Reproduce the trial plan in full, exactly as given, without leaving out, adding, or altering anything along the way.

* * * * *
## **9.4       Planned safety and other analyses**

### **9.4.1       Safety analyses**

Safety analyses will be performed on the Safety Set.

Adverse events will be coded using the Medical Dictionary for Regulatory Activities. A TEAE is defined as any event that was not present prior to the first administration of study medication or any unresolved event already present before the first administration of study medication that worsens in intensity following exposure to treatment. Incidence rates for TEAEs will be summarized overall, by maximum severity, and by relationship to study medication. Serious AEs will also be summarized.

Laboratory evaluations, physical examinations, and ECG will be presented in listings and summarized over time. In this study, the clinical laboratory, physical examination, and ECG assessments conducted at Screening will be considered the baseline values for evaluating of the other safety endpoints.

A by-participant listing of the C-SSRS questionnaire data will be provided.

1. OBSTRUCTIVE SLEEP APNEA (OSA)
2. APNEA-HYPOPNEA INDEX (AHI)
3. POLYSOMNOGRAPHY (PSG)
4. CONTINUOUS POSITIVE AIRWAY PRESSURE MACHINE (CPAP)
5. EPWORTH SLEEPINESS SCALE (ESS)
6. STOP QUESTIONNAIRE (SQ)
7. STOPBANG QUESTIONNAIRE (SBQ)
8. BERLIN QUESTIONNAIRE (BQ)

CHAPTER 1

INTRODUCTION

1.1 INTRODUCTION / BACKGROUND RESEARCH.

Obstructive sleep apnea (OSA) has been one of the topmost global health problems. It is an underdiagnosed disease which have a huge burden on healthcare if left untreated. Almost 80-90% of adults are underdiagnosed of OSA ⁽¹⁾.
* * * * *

## **9.4       Planned safety and other analyses**

### **9.4.1       Safety analyses**

Safety analyses will be performed on the Safety Set.

Adverse events will be coded using the Medical Dictionary for Regulatory Activities. A TEAE is defined as any event that was not present prior to the first administration of study medication or any unresolved event already present before the first administration of study medication that worsens in intensity following exposure to treatment. Incidence rates for TEAEs will be summarized overall, by maximum severity, and by relationship to study medication. Serious AEs will also be summarized.

Laboratory evaluations, physical examinations, and ECG will be presented in listings and summarized over time. In this study, the clinical laboratory, physical examination, and ECG assessments conducted at Screening will be considered the baseline values for evaluating of the other safety endpoints.

A by-participant listing of the C-SSRS questionnaire data will be provided.

1. OBSTRUCTIVE SLEEP APNEA (OSA)
2. APNEA-HYPOPNEA INDEX (AHI)
3. POLYSOMNOGRAPHY (PSG)
4. CONTINUOUS POSITIVE AIRWAY PRESSURE MACHINE (CPAP)
5. EPWORTH SLEEPINESS SCALE (ESS)
6. STOP QUESTIONNAIRE (SQ)
7. STOPBANG QUESTIONNAIRE (SBQ)
8. BERLIN QUESTIONNAIRE (BQ)

CHAPTER 1

INTRODUCTION

1.1 INTRODUCTION / BACKGROUND RESEARCH.

Obstructive sleep apnea (OSA) has been one of the topmost global health problems. It is an underdiagnosed disease which have a huge burden on healthcare if left untreated. Almost 80-90% of adults are underdiagnosed of OSA ⁽¹⁾.